the irresistible fleet of bicycles


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mendocino permaculture’s 33rh annual winter abundance workshop

OFH-045_Pteris_aquilina_rootstock

Mendocino Permaculture’s 33rd Annual
Winter Abundance Workshop

Saturday January 30, 2016 from 9 a.m. to 4 p.m.
at the Fairgrounds in Boonville

Just a little less a week now until the Mendocino Permaculture’s Winder Abundance Workshop! The event is free and fantastic! Head on over to the Facebook event page for a schedule of events, carpooling schemes, and volunteering information. Among other great offerings, the workshop hosts an extensive seed and scion exchange and sells over 500 different kinds of root stocks of fruit and plants specifically selected for the climate range.

Food and beverages will be available to purchase and organizers are asking everyone to bring their own ware for eating. For more information please call Barbara/Rob at 707 895-3897, Richard 459-5926, or Mark at 463-8672.


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enroll in farm school for august 2015!

Innovative New Farm School Prepares Students to Feed People and our Planet

A new farm school grows up in Sebastopol, CA, preparing a new generation of farmers to grow food in the face of changing climate, mounting challenges for family farmers, and a growing public desire for more sustainable ways to feed our world.


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keeping orchards alive and well

Check out the rad folks at the Urban Orchard Project, based out of the UK. They are an organization devoted to creating, restoring, and celebrating fruıt orchards in London and beyond. The video above provides a quick lesson on pruning old fruıit trees, and they provide more invaluable advice on their webpage.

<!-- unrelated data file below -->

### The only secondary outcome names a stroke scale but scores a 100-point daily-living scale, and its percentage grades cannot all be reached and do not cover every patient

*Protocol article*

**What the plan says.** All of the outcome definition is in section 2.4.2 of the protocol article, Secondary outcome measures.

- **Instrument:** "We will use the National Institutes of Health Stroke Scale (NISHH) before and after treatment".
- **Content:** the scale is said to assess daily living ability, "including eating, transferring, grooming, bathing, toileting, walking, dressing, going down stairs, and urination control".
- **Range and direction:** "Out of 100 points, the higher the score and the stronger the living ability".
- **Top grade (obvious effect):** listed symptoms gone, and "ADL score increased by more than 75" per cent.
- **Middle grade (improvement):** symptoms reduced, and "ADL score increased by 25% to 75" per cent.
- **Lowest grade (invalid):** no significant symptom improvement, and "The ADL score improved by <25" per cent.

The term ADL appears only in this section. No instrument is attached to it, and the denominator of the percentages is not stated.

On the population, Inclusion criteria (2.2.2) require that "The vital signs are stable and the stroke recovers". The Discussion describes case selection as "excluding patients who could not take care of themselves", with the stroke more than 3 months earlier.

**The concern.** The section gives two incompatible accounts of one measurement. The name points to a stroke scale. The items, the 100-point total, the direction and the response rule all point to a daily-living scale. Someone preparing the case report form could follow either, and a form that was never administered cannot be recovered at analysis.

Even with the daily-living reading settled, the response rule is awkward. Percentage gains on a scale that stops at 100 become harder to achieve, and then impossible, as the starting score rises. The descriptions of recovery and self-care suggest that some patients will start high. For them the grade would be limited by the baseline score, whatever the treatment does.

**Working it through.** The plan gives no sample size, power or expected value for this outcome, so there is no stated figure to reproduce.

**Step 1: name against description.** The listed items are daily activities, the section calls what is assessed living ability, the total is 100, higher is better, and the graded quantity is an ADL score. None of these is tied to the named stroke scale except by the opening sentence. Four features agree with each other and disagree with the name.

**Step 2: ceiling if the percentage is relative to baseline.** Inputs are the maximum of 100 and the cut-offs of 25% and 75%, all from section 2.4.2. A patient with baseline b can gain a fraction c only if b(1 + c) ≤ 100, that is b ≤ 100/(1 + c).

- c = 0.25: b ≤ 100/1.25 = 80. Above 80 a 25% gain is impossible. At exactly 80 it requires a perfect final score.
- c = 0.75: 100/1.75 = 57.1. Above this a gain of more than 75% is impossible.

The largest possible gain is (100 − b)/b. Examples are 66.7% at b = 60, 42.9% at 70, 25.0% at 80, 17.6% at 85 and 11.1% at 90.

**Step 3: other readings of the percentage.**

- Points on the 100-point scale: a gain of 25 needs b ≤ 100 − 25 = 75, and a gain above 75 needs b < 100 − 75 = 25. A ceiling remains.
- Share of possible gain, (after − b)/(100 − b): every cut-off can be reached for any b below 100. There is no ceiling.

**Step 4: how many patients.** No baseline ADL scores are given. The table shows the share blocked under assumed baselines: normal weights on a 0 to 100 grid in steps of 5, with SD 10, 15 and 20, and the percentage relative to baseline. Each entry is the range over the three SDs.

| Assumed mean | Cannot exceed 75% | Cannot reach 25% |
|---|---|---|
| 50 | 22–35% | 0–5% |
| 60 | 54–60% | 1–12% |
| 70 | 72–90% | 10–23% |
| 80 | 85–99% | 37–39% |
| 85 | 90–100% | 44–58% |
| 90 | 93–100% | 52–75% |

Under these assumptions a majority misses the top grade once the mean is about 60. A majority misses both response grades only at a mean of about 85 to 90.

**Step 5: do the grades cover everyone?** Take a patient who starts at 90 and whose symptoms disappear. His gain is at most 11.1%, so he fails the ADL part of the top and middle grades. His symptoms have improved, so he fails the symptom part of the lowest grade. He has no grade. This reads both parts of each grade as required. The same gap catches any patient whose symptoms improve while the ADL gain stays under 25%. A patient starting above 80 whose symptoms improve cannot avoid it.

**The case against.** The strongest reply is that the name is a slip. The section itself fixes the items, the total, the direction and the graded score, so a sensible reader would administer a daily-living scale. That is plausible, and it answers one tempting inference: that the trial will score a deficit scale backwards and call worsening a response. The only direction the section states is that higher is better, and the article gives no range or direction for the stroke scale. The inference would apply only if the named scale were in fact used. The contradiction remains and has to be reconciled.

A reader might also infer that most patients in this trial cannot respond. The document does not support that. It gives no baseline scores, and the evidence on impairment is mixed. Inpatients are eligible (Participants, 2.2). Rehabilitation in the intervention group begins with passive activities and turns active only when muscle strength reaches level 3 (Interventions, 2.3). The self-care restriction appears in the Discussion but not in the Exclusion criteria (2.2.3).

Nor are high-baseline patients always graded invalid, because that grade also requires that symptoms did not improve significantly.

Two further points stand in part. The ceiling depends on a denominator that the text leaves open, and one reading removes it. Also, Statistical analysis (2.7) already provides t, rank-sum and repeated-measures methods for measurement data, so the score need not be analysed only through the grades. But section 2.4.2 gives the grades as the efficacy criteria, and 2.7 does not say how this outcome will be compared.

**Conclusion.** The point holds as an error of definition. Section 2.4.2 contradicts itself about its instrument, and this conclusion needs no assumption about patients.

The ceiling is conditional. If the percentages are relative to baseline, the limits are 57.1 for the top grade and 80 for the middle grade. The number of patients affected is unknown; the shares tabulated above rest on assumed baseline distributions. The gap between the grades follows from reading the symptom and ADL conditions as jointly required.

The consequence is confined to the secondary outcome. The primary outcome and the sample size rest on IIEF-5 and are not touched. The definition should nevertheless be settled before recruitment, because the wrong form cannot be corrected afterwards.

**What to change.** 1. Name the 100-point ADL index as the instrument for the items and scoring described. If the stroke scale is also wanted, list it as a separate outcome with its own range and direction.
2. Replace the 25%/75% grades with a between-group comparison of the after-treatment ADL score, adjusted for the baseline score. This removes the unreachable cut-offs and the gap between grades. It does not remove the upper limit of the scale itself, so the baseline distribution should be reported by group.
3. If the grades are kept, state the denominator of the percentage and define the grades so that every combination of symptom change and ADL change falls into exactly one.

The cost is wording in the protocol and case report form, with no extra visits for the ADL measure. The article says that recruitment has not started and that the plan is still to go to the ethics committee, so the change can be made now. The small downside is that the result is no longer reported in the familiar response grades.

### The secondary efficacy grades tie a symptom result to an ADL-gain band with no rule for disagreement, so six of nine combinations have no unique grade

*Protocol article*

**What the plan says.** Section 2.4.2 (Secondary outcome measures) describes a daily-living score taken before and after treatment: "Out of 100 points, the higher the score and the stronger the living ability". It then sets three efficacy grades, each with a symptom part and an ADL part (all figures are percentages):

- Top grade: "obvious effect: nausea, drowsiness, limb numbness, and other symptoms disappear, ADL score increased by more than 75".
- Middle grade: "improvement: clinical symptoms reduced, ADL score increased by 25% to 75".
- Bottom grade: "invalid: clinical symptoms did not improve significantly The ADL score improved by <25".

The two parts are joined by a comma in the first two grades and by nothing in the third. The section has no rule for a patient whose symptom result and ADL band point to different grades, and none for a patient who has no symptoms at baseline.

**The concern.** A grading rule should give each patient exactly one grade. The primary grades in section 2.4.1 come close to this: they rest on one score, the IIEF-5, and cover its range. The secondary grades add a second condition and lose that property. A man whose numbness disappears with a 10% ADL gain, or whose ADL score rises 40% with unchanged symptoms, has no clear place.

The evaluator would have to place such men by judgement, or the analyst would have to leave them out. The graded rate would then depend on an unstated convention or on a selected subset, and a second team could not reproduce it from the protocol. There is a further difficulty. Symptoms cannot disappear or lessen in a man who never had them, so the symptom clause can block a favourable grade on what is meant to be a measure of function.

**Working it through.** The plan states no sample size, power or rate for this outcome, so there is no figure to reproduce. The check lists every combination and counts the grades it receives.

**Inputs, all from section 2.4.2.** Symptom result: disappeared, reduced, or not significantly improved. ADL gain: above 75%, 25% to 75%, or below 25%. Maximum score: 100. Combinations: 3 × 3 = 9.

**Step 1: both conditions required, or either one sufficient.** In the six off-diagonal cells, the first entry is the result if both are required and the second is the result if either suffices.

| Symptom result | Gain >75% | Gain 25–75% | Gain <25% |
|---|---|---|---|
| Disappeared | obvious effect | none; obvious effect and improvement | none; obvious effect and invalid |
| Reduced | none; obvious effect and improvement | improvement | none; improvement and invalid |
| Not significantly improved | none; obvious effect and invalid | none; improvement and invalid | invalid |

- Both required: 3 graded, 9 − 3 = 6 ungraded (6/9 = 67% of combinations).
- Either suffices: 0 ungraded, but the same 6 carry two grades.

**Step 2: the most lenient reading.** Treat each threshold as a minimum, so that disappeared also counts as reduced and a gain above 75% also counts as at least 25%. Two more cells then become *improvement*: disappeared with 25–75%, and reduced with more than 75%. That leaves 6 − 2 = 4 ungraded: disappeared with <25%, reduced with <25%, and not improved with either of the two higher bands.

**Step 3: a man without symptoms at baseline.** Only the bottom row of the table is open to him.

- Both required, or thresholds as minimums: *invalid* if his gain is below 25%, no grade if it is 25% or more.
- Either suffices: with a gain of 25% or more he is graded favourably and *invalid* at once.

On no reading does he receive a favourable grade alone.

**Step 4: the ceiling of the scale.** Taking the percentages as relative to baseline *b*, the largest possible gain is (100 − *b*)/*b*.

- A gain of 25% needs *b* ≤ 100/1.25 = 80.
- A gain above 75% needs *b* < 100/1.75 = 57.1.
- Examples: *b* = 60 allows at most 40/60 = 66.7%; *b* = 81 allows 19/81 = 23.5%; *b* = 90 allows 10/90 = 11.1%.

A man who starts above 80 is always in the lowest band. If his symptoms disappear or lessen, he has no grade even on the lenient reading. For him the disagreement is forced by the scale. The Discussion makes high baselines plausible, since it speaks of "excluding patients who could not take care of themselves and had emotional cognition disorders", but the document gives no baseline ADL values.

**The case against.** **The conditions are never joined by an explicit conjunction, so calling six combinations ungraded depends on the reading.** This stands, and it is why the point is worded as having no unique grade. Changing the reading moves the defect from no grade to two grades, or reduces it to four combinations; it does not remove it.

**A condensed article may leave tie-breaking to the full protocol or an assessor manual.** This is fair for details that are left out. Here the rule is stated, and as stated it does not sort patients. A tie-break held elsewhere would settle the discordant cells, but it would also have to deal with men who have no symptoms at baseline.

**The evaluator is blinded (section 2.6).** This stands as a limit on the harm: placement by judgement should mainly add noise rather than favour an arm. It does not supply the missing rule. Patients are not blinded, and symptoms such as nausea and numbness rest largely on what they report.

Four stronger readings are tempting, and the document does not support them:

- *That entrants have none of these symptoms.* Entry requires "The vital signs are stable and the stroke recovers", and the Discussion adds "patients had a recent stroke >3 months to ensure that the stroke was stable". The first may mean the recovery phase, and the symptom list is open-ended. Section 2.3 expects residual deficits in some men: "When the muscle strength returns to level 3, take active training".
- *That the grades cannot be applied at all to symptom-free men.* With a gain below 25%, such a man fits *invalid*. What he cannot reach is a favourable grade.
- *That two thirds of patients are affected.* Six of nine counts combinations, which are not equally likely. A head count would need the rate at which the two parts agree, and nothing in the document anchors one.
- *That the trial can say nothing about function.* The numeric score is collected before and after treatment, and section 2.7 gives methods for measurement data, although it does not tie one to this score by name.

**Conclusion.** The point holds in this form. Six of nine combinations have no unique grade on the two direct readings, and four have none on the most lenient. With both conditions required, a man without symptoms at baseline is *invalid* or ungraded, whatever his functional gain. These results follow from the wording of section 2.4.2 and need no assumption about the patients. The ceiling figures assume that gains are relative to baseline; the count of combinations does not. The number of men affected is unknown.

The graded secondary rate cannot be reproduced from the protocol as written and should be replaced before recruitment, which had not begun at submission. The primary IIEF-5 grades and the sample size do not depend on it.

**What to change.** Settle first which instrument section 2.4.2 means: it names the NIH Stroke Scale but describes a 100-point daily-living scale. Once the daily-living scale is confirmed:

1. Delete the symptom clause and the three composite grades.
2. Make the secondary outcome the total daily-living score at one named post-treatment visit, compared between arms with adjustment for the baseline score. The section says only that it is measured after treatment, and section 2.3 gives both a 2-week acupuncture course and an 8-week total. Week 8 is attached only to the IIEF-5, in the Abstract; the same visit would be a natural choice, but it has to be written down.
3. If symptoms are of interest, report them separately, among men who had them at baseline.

Remnant Orchards, or what remains of traditional orchards, are valuable and often overlooked resources. They often have high genetic and bio diversity; can serve as food sources to urban populations; foster local character; and help make city spaces more pleasurable to inhabit. The Urban Orchard Project works wıth communities and activists to restore the health of these orchards by extending the life of old trees while newly-planted trees become established. This has the compound effect of providing continuous and long-lasting habitat for wildlife and producing food for human consumption.


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spiral: a summer permaculture intensive for young women!

Spiral is a month-long residential intensive Permaculture Design Course offered at Dig In Farm (a ten-acre perennial farmstead in western Massachusetts) for women aged 15 to 18. Aimed to empower young women through regenerative agriculture, this program will be a combination of PDC coursework, hands-on farming, community living and social justice.

Permaculture is a design process that helps people design systems (be they agricultural, social, financial, or other) that nourish the earth, care for people, and bring a more just world into being. Students will graduate from the program with internationally recognized Permaculture Design Certificates. Know of a young woman who might be interested? If so- check out SpiralspiralBecause of the sliding-scale nature of this course in order to give equal opportunity, this amazing program is seeking donations. Please contact grace@diginfarm.com if you would like to help support this cause.


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greenhorns report on the national ffa convention

 Greenhorns, in partnership with Organic Consumers Association were in attendance last month at the national gathering of the FFA. The FFA National Convention in Louisville, Kentucky, saw a sea of 60,000 students representing every nook and cranny of America (and its territories) gathered together for fellowship, belonging, education and scholarly competition. Between the ages of 13 and 18, many of these students are next-in-line to the family farm and occupy a strategically powerful position in the future of American Agriculture; they are kids with land. With a self-confidence rarely seen in teenagers and impeccable public speaking skills, these students in their blue corduroy jackets cut quite the impressive figure, particularly in a stadium context.

They are team-spirited, motivated and articulate, and most of them credit these qualities to the organization that brought them together, the FFA. The FFA is turning these next-in-line farmers, agriscientists, ag teachers and farm sympathizers into successful leaders, fierce entrepreneurs, and good Samaritans…for Big Ag.

This polished youth constituency at the FFA sing the praises, almost exclusively, of Big Ag. How did this happen? Lets start with the obvious place; let’s follow the money.

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